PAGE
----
There will only be one Copa MX champion crowned this year and it’s time to find out who. The finalists will be Tijuana and Monterrey, neither of which have enjoyed fruitful spells in league play so far this season, but nonetheless will battle it out for the nation’s cup.
The championship game will be played over two legs just like the knockout rounds. The first leg will be played at Estadio Caliente in Tijuana on April 8. The return leg will be at Estadio BBVA in Monterrey on April 22. Both games will be televised on Fox Deportes (and, presumably, FS2) in the U.S.
Tijuana vs. Toluca
The cup tournament saw the rise of 20-year-old Toluca academy prodigy Kevin Castañeda. The fledgling forward, who has made just 11 all-time appearances in Liga MX, currently leads all scorers in the cup with seven goals. He scored twice against Xolos, the second one a screamer, to agitate Gustavo Quinteros’ team, who came into the second leg holding a 3-0 lead. Javier Güemez added an exhilarating first-time volley off a corner, but unfortunately, Toluca’s defense didn’t enter the game with the same positive intensity.
Los Diablos’ set-piece defending was nonexistent, letting in all four of Tijuana’s goals off of either corner or free kicks. Contrasting to Toluca’s center backs, all of Tijuana’s back three—plus midfielder Christian Rivera—impressed and scored to propel the Aztec Dogs to the championship game.
Monterrey vs. FC Juarez
Toluca almost got the comeback, but Tijuana was there to counter with goals of its own. Not the situation with FC Juarez.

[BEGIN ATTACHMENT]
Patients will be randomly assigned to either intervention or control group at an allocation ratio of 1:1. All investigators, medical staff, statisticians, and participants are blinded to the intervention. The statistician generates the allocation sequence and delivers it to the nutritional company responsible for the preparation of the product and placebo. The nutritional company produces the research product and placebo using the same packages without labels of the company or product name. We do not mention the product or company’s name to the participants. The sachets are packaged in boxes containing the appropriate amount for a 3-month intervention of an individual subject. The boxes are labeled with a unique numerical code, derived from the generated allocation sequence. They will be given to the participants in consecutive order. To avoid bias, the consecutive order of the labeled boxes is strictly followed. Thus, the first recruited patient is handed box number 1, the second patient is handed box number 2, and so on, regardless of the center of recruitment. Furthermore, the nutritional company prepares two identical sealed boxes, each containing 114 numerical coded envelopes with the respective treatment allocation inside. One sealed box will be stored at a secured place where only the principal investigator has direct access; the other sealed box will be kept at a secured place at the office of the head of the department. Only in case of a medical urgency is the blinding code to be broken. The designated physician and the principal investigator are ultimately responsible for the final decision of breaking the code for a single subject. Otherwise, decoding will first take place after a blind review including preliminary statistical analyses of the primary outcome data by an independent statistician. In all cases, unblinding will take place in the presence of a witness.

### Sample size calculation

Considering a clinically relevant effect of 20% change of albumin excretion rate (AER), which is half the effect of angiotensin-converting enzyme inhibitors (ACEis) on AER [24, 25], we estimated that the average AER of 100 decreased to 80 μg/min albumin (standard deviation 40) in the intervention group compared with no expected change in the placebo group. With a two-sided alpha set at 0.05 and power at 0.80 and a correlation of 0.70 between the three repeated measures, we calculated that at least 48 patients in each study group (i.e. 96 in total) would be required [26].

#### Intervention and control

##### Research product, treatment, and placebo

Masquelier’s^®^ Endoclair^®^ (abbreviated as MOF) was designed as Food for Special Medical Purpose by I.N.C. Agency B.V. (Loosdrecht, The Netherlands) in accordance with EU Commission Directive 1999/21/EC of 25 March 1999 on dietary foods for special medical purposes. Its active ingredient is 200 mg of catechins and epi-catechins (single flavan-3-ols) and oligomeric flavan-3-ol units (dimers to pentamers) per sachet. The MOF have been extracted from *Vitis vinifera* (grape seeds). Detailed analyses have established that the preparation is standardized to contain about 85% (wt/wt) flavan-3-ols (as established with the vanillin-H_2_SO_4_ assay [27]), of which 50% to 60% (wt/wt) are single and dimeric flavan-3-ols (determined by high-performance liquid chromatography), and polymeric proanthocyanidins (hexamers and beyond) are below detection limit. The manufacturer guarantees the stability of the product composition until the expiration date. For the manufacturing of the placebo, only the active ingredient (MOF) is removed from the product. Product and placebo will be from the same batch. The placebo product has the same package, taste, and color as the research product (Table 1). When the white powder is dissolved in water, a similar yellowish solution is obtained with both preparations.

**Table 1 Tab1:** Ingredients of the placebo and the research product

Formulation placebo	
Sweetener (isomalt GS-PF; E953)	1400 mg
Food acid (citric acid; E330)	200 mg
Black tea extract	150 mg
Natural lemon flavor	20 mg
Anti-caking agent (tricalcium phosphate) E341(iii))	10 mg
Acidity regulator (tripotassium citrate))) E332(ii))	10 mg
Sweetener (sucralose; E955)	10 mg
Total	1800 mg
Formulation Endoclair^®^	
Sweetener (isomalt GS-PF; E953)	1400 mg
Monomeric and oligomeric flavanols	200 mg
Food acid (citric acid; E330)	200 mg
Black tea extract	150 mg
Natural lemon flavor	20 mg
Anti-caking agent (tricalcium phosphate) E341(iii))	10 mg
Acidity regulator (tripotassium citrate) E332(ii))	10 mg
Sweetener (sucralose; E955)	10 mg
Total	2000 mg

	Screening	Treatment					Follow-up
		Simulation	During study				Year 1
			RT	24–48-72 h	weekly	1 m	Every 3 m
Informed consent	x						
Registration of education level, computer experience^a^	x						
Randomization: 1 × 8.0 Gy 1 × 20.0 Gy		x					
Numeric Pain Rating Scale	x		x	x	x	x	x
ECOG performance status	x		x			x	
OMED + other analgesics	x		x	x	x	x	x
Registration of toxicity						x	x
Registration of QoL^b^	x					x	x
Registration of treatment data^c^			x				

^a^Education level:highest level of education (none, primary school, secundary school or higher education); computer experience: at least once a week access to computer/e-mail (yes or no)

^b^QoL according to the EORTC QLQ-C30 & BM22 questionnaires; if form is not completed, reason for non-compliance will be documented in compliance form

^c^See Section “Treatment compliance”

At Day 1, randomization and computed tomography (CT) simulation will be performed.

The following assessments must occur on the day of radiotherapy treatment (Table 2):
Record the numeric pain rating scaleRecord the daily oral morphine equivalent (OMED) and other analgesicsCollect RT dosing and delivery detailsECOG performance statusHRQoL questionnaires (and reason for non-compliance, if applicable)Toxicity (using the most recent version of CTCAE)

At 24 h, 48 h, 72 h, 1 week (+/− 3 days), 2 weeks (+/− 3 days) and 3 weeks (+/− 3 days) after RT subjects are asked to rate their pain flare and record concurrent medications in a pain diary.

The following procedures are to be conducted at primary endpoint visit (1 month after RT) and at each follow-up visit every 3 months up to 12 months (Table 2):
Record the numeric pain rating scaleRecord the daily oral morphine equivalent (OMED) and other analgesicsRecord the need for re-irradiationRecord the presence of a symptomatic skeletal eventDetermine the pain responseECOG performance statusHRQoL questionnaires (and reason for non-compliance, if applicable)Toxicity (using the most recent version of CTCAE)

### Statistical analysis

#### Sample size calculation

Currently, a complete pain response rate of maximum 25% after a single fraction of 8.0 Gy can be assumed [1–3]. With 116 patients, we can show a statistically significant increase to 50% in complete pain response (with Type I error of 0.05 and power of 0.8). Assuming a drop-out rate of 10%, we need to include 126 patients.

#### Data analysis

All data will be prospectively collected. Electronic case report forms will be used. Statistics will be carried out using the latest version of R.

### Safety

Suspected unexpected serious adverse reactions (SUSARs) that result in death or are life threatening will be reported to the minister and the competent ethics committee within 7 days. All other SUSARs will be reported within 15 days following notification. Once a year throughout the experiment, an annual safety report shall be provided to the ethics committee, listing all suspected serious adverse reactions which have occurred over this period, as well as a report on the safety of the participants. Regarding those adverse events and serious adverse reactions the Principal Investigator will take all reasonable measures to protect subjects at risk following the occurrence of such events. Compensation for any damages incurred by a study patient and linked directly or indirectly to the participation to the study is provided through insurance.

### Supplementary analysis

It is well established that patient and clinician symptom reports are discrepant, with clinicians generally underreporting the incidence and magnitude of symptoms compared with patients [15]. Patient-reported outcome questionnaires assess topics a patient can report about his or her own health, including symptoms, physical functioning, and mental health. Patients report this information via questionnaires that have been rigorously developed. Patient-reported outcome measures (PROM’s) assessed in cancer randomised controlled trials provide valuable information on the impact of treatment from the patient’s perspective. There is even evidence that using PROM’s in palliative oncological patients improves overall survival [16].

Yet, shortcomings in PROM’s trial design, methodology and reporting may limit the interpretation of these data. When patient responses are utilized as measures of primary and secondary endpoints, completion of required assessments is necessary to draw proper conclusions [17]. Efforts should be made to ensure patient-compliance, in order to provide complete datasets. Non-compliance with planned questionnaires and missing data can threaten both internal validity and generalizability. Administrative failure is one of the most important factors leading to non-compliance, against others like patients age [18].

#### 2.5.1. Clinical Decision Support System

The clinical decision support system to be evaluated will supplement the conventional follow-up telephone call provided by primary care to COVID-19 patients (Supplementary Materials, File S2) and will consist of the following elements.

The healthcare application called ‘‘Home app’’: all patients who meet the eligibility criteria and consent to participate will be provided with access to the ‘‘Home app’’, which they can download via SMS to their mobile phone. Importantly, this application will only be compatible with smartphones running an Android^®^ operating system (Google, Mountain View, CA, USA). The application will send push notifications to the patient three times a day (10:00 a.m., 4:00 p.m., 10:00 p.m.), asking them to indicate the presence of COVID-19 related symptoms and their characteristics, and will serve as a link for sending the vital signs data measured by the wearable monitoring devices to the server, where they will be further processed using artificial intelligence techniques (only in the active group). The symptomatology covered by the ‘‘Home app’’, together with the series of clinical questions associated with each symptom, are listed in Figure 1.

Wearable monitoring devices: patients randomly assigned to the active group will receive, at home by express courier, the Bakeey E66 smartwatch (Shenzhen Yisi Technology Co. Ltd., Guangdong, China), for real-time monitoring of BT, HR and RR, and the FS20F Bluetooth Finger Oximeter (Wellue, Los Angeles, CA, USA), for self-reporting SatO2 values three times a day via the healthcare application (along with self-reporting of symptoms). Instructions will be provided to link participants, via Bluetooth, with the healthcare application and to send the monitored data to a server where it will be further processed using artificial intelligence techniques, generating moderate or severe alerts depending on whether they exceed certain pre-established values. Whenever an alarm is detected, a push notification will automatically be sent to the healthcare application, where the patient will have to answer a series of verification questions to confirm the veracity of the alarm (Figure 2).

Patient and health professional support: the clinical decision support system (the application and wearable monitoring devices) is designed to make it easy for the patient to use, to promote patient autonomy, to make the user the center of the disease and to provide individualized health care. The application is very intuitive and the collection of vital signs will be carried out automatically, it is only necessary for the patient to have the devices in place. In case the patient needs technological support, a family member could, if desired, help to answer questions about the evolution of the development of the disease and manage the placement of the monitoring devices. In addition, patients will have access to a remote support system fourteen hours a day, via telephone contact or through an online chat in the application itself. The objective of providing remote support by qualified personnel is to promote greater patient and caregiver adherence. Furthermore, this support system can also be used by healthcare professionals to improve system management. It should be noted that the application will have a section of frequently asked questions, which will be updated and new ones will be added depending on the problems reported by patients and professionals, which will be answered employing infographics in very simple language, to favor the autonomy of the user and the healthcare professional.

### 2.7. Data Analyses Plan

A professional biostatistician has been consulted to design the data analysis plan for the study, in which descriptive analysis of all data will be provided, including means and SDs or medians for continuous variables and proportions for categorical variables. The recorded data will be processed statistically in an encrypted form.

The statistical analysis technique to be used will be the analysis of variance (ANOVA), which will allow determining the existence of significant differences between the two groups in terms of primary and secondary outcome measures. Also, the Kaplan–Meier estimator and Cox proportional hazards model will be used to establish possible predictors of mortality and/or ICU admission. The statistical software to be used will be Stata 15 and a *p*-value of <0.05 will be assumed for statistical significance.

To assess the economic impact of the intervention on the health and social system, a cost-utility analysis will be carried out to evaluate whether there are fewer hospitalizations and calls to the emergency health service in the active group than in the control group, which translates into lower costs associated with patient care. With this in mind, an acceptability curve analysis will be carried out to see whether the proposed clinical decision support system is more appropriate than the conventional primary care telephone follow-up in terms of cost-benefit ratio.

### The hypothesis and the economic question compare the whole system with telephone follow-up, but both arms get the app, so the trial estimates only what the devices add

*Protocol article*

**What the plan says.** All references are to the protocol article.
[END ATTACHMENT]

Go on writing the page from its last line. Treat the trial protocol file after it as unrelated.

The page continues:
Last year’s runners-up showed up to Monterrey with a 2-0 lead, but couldn’t get it done in the second 90 minutes. Los Bravos fielded a conservative lineup and hardly got involved, offensively speaking, during the entirety of the match.
With one shot on target to Juarez’s name, Monterrey didn’t hold back. Rayados got on the score sheet early through Rogelio Funes Mori and put the pedal to the floor for the second half. Funes Mori scored two more times but got caught offside both times—albeit, controversially. Why is VAR not in this tournament again?—and Nicolas Sanchez scored off a rebound to a missed penalty (also questionable. VAR?!).
The game then went to penalties. Former USMNT youth player Jonathan Gonzalez waffled the first kick and it seemed that Juarez had it in the bag. That is, until, Uruguayan international Diego Rolan felt bold enough to go for a Panenka as the game-winning kick. The risk didn’t pay off.
Rayados keeper Luis Cardenas had no trouble saving it, scored the very next penalty, and watched gleefully as Manuel Viniegra struck the post to give Monterrey passage to the final.
A look ahead to the final
This will be just Tijuana’s second major final in its 13-year history. Xolos won its only Liga MX title back in 2012—interestingly also in Toluca—with current Monterrey coach Antonio Mohamed on the sidelines.
This will be Monterrey’s third Copa MX final since the competition returned from hiatus in 2012. Rayados prevously defeated Pachuca to win its second-ever Copa title in the 2017 Apertura season. They then lost the championship to Cruz Azul one year later during the 2018 Apertura tournament.
Should Monterrey be successful in lifting this cup come April, then that would mean Antonio Mohamed’s team will be the reigning champions in Liga MX, Copa MX and the Concacaf Champions League.
Neither of these two clubs have done well in the league thus far. Monterrey has yet to win a single game after nine weeks and sit dead last on the table with four points and the joint-worst defensive record in the league (16 goals allowed).
Meanwhile, Tijuana began 2020 with a league win over Santos Laguna but haven’t won since. They sit in 16th place (third to last) with seven points.
Both teams will face each other in the league three days after the first leg on April 11 during Week 13 of Liga MX play.
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